Me­dia in Mar­i­lynne Robin­son’s Gilead Tril­ogy

The Iowa Review - - CONTENTS - John Durham Peters

Ire­cently made an ex­pe­di­tion onto Face­book and found the fol­low­ing bids for my at­ten­tion:

“Never-be­fore-seen Let­ter on Doubt by Hugh B. Brown.” “9 Ways to Quit Sugar for Good.” “He Snarled at Ev­ery­one Who Went Near His Cage. But When THIS Woman Comes Along? UN­BE­LIEV­ABLE!” “10 Words Ev­ery Girl Should Learn.” “8 Un­be­liev­ably Dif­fi­cult Yoga Poses You Have to See to Be­lieve.” “Click here to watch a video of a freak ac­ci­dent that hap­pened to this surfer.” “This video of baby bears wrestling is the most adorable thing I’ve ever seen in my en­tire life.” “Watch This Dad’s Re­ac­tion to Kids Tex­ting at Din­ner.”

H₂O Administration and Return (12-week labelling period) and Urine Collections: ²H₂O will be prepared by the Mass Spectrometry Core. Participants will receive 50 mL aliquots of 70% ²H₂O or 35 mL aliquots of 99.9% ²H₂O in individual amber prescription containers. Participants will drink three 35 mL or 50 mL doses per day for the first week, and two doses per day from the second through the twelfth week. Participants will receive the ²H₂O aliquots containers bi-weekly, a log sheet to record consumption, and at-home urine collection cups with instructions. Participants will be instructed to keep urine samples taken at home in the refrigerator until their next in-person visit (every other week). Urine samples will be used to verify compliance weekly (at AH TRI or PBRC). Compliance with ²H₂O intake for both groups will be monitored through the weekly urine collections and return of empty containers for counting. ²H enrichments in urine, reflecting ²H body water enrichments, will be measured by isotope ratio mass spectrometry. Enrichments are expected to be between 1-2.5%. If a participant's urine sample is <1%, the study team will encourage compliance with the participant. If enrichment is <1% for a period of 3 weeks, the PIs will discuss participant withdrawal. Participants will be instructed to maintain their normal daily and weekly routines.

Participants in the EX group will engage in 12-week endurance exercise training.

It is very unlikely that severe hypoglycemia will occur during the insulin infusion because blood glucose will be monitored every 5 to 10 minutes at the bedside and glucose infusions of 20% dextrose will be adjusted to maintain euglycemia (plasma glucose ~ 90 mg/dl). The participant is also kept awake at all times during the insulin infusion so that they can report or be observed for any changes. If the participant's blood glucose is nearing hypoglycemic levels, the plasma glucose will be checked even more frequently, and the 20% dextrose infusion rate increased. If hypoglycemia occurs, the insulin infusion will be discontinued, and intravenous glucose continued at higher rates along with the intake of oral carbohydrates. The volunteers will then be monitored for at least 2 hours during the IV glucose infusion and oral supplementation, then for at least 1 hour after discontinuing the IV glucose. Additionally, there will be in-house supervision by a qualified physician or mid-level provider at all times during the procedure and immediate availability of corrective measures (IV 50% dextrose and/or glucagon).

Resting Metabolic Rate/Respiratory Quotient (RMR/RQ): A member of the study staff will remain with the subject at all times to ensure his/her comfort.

Be­hold the items on the menu: trea­sure un­veiled, the prom­ise of self­mas­tery, the mys­tery of the hu­man-an­i­mal bond, the strug­gle for recog­ni­tion, the spec­ta­cle of the body con­torted or in pain, the will to ado­ra­tion, doubt and be­lief in all their col­ors, and, fi­nally, a well-placed re­buke of the abuse of so­cial me­dia, of course brought to you by so­cial me­dia. Ev­ery­thing is there ex­cept for pol­ished English us­age. A sim­ple log-on un­furled the en­cy­clo­pe­dia of the hu­man cir­cus be­fore my eyes. What was I sup­posed to do with this se­ries of come-ons? It took some hard­ness of heart, but I ig­nored them like beg­gars in the street, do­nat­ing only a few min­utes of spare change to the “never-be­fore-seen let­ter,” which was writ­ten by some­one I re­spect on a topic I care about, though, of course, the head­line’s “never-be­fore-seen” was false. How should we live with this strange beast, the In­ter­net, that has so filled the world in the past two decades and is slurp­ing up a grow­ing share of both the hu­man race’s at­ten­tion and the planet’s elec­tri­cal sup­ply? What are the proper eth­i­cal, aes­thetic, po­lit­i­cal, and re­li­gious stances to­ward so much abun­dance and so much clamor? No one can com­pre­hend the In­ter­net’s full ex­tent, and not even the NSA, Google, or the In­ter­net Ar­chive can map it as a to­tal­ity thanks to its pay­walls and fire walls, link rot and dead links, dark web and deep web, and con­stant up­dates and dele­tions. Even lan­guage strains to keep up: gi­ant cor­po­ra­tions sport baby-talk

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